Most of the nation’s dairy farmers are paid for their milk production based on multiple component pricing. All federal order multiple component pricing plans pay producers based on pounds of butterfat, protein, other solids and a producer price differential (PPD) per hundredweight (cwt).

Even though the PPD has been used since 2000, it is a difficult part of producer payment to understand.

This past November, PPDs in all orders were negative. They ranged from 94 cents per cwt in the Upper Midwest to \$3.39 per cwt in the California federal order, with an average in all orders of \$2.19 per cwt. When the PPD is a large negative number, more questions are asked. This article discusses factors impacting the PPD and why the PPD may be positive or negative. Hopefully, this helps make PPDs a little more understandable.

The definition of PPD

Let’s begin by defining the PPD. The PPD is the total dollars in a federal order pool available for producer payment minus the total dollars paid to producers for their milk production at the Class III component values for butterfat, protein and other solids. The sum is divided by the total cwt of producer milk. The result is the PPD per cwt.

Consider the Class III component values paid to producers as the base price. Any difference in an order’s revenue, after paying producers at the base price, is the PPD. The difference can be positive or negative. When total Class III dollars paid to producers is greater than total revenue in the order pool, the PPD is negative. If total dollars in the pool are greater than the Class III price paid to producers, the PPD is positive.

Explained another way: Each month, federal orders calculate and publish a statistical uniform price more commonly known as the blend price. The blend price is for a cwt of milk containing 3.5% fat, 2.99% protein and 5.69% other solids. When the Class III price is greater than the order’s blend price, the PPD is negative. When the order’s blend price is greater than Class III, the PPD is positive. The Class III price plus the PPD (positive or negative) always equals the order’s blend price.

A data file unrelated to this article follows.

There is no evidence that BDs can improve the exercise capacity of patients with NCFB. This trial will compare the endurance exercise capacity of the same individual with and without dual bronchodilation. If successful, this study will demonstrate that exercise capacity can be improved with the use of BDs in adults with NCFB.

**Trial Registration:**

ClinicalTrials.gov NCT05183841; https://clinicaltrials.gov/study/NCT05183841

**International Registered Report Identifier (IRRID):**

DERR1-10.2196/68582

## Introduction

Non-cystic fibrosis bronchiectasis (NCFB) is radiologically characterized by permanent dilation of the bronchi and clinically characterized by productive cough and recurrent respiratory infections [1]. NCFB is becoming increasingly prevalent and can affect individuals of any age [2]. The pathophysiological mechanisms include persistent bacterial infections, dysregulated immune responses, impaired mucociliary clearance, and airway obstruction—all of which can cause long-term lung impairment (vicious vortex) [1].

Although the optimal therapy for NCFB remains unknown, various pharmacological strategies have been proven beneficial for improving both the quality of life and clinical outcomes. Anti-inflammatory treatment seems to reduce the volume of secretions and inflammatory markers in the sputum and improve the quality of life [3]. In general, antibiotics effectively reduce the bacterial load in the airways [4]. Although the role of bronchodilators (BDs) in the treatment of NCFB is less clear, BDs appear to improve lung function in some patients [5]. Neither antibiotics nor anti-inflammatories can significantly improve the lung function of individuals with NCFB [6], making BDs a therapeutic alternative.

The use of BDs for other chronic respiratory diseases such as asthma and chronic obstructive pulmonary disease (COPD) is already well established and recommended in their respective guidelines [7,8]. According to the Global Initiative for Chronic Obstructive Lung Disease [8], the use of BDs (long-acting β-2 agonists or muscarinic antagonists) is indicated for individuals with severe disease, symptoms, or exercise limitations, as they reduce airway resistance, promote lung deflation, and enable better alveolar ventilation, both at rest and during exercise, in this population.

The term PPD was introduced, along with multiple component pricing, back in 2000, but the concept is not new. Prior to multiple component pricing, when milk was priced on skim and butterfat, the PPD was incorporated into the order’s blend price. When an order’s blend price was below the Class III price, and it did occur prior to multiple component pricing, it was called a price inversion. This is similar to a negative PPD. This still happens today in the four orders using skim-butterfat pricing.

Factors affecting PPD

There are three primary factors impacting the PPD. The first is the relationship of the Class III price to the other class prices. In November 2019, the Class III price exceeded, by a large amount, all other class prices (see Table 1).

You will recall, last October and continuing through most of November, cheese prices moved quickly upward. This resulted in the Class III price increasing \$1.73 per cwt from October to November with a November Class III price of \$20.45 per cwt. The other class prices only increased 20 cents to 30 cents per cwt. After federal order pools settled with producers at the base price, or Class III price, more dollars were paid out than received in the pool. The result: a negative PPD.

Going back to Table 1, we see in November 2018, the reverse was true. The Class III price was lower than the other class prices. After federal orders settled with producers at the base price, there was additional money in the order pool. Thus, a positive PPD. When the Class III price is low, relative to the other class prices, the order pool has more money than paid to producers at the Class III price, and there is a positive PPD.

A point to remember is to expect a negative PPD when the Class III price is increasing, especially increasing more than other class prices. Even though the PPD is negative, and no dairy farmer likes to see a negative number on the milk check, dairy farmers benefit from an increasing Class III price.

Class III milk volume’s impact on PPD